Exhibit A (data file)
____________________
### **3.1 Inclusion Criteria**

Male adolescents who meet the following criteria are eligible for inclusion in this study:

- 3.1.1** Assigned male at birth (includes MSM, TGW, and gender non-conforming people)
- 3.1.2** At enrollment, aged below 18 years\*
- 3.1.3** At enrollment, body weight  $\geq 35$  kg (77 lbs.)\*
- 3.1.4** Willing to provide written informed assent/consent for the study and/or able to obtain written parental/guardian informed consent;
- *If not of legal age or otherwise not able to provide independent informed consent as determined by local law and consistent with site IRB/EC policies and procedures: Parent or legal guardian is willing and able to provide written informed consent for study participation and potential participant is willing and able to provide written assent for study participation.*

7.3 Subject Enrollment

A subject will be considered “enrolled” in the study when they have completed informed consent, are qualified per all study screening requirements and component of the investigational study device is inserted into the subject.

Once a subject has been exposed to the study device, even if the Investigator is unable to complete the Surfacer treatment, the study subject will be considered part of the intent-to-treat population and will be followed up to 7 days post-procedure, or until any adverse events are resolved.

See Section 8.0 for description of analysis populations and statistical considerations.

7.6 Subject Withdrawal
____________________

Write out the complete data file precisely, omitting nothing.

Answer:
### **3.1 Inclusion Criteria**

Male adolescents who meet the following criteria are eligible for inclusion in this study:

- 3.1.1** Assigned male at birth (includes MSM, TGW, and gender non-conforming people)
- 3.1.2** At enrollment, aged below 18 years\*
- 3.1.3** At enrollment, body weight  $\geq 35$  kg (77 lbs.)\*
- 3.1.4** Willing to provide written informed assent/consent for the study and/or able to obtain written parental/guardian informed consent;
- *If not of legal age or otherwise not able to provide independent informed consent as determined by local law and consistent with site IRB/EC policies and procedures: Parent or legal guardian is willing and able to provide written informed consent for study participation and potential participant is willing and able to provide written assent for study participation.*

7.3 Subject Enrollment

A subject will be considered “enrolled” in the study when they have completed informed consent, are qualified per all study screening requirements and component of the investigational study device is inserted into the subject.

Once a subject has been exposed to the study device, even if the Investigator is unable to complete the Surfacer treatment, the study subject will be considered part of the intent-to-treat population and will be followed up to 7 days post-procedure, or until any adverse events are resolved.

See Section 8.0 for description of analysis populations and statistical considerations.

7.6 Subject Withdrawal